A Saturday morning rain is beating down on the tin roof as it has throughout the night. It is not looking good for a boat-trip on N’Dogo lagoon. We have a boat reserved with friends Dave and Ruth scheduled for an 8am departure from Shell Jetty. Ruth calls and we postpone until 9:30, hoping the rain will pass. We are near the end of the short dry season and most of the rains have been in the night, with beautiful clear days of light humidity.
By 9:30 the rain has lessened and convinces us to move ahead with our plan. Dave picks us up with gear and we are on our way. Almost. Three kilometers out of Yenzi, les Gendarmes, in snappy camouflage outfits, wave us over to inspect vehicle papers. The Rambo-lite team probably wouldn’t mind inspecting a few CFA’s (Central African Francs) as well. They ask to see the Carte Gris (ownership certificate), inspection papers, insurance papers, driver’s license; if there is a paper for something, they want to see it. Dave walks over with the copies of originals, copies highly advised to keep originals safeguarded. But now the copies are not good enough. Not today. So back we go to Yenzi (unless we would like to pay a bribe-I mean fine) to search out the original documents. A half-hour later we are back, sorting through originals, and are soon on our way to the Jetty, where our boat is by now launched and ready.
A few brief misting patches of rain have a cooling effect as we motor past various islands, isolated villages, and expanses of quiet water, heading for Sette Cama and the entrance to Loango National Park. Seven thousand CFA per person, payable to ANPN officials monitoring the entrance to the National Park, allow access to the inland waters of Loango.
Nearing the end of the lagoon, we pass a pod of hippos, two, maybe three, that are keeping a watchful eye on our craft. They remain well out of range and do not pose a threat. Large herons line the banks of the lagoon here, perched on sand banks or hidden into thick shrubbery overhanging the water. Grey herons, Goliath herons, and a few Great egrets launch into the sea breeze, soaring over the lagoon to settle behind our boat. Squadrons of black and white checkered Pied kingfishers zip up and down the sandbanks as we approach. It is a perfect habitat for these birds; the steep sandbanks dotted with nesting holes out of reach of predators like mongoose, snakes and monitor lizards, and a lagoon and sea offering readily available fish. We motor to the “embouchure”, where the lagoon waters mix with the ocean waters and enjoy a quick lunch on the beach sands with the low tide in progress. Our plan is to motor up a narrow river channel to a hippo pool, hoping to get a few photographs of the animals.
The low tide makes for a swift current draining the river, and the shallow expanses of mud catch us by surprise, so we raise the motor to float back into a navigable river channel. A pair of pelicans have taken perch in a dead tree overhanging the channel. They appear to be the Pink-backed pelicans, found in proximity to the embouchure, where fresh and saltwater fish congregate. The birds take flight as we pass, on enormous, powerful wingspans of nearly three meters. Within two kilometers, we reach the hippo pool, and a family pod of possibly six are bobbing in the shallows.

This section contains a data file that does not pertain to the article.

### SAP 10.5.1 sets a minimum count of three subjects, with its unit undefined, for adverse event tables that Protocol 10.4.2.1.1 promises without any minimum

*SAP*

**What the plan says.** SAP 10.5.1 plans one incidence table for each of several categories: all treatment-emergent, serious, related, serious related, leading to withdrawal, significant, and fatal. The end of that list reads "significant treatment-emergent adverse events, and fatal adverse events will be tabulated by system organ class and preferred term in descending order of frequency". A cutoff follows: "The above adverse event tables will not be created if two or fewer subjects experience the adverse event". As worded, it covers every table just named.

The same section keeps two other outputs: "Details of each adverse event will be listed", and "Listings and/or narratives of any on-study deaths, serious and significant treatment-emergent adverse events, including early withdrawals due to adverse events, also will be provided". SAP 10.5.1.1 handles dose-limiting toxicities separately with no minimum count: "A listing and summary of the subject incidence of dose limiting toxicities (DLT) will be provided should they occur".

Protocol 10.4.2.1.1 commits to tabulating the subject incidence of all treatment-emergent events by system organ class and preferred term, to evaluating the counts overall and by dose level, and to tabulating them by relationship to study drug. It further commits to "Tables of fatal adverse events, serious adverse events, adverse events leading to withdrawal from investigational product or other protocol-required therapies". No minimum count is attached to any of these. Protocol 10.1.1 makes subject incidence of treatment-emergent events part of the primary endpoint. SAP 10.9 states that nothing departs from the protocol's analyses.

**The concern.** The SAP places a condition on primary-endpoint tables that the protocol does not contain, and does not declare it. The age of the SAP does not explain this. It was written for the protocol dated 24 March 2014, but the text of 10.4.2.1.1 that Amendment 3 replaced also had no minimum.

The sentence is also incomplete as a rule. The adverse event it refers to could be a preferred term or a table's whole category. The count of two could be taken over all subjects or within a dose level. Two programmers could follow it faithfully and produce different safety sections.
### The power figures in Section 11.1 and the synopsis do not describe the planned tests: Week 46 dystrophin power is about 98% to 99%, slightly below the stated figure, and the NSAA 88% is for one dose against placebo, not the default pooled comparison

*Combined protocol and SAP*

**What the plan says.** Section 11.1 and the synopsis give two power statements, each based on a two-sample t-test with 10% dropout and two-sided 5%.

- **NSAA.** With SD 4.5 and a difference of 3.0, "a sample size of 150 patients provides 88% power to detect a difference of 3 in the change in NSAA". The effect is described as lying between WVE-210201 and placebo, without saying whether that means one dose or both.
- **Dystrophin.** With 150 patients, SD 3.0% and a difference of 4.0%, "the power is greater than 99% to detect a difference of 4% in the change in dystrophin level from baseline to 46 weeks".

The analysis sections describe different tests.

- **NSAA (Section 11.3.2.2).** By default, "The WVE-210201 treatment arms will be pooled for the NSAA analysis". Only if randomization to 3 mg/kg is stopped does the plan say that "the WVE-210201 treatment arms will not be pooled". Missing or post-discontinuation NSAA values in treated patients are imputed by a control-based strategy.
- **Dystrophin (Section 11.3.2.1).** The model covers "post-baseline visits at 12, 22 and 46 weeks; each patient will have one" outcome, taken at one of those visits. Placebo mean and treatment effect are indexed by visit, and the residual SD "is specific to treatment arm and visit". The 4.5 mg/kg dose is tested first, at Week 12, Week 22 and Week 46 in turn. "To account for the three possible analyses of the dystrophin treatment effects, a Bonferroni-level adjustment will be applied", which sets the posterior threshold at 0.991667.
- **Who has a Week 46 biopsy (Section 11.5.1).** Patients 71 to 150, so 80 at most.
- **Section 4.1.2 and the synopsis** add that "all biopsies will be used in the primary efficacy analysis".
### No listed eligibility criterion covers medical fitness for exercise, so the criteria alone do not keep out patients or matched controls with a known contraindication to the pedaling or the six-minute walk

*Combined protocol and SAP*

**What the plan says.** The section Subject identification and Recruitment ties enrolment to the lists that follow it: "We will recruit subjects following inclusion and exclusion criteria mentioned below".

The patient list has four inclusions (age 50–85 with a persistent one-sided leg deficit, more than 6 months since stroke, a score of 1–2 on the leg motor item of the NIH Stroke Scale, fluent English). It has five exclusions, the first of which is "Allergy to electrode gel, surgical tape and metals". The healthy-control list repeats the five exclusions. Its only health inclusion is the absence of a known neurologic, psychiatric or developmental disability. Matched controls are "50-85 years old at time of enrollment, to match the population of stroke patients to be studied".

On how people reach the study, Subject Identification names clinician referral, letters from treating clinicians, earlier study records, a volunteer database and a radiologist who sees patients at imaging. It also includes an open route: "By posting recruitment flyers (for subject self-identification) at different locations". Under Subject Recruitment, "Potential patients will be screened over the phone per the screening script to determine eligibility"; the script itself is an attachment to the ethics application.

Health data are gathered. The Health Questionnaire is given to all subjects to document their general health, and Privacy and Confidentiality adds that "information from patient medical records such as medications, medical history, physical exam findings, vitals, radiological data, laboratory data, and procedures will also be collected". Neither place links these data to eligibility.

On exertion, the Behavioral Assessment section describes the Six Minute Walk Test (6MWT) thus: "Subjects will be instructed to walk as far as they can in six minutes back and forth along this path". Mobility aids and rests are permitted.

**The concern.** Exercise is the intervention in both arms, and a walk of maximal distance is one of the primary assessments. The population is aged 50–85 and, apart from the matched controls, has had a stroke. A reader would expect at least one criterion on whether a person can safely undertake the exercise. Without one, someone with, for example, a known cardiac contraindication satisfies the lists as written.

It is difficult to get an accurate count, as the whole group is never above water at one time, and they shuffle to new positions while submerged. We have adjusted our upriver speed to barely counteract the river current and inch along, watching the family as they watch us. Finally a larger hippo, possibly the matriarch of the pod, appears to have had enough of our company and she approaches the boat, her gaze fixed on us. Posturing suggests that we should move on upriver and we leave the pod to their peaceful river bath.
Tiny kingfishers, African dwarf kingfishers, I believe, dart past the bow of the boat, skimming barely above the water to disappear into the mangrove stilts clustering along the riverbank. Green-backed herons freeze in their mangrove lair as we pass, occasionally breaking cover to follow the river channel to better refuge. On this trip we see more Woolly-necked storks than usual. They have all but disappeared from the high savannas of Vera Plaines, so perhaps they have migrated to the river channel to supplement their savanna diet of insects. Little egrets, white with black legs and yellow feet, appear hopeful that we will stir their lunch into action as they wait for us to pass. They post themselves next to the river, standing on a solitary leg along the mud-banks, or contorted into a tangle of mangrove.
A few more kilometers up river and we decide to turn back, as it is getting late and we have at least a two-hour trek ahead of us to return the boat by 5pm. Motoring with just enough speed to keep control of the current, we pass by the hippos, who seem to be less concerned with our presence by now, making our way to the lagoon with the ease of current in our favor. While keeping watch for the hippos we had seen earlier in the lagoon, we spot a pair of elephants feeding through a mass of vegetation on the lagoon bank. They are all but hidden in the thick growth, given away only by their smooth gray hide, flapping ears, and trunks twisting amongst the verdant foliage. We slow for a better look, and watch as they melt back into the cover of jungle.
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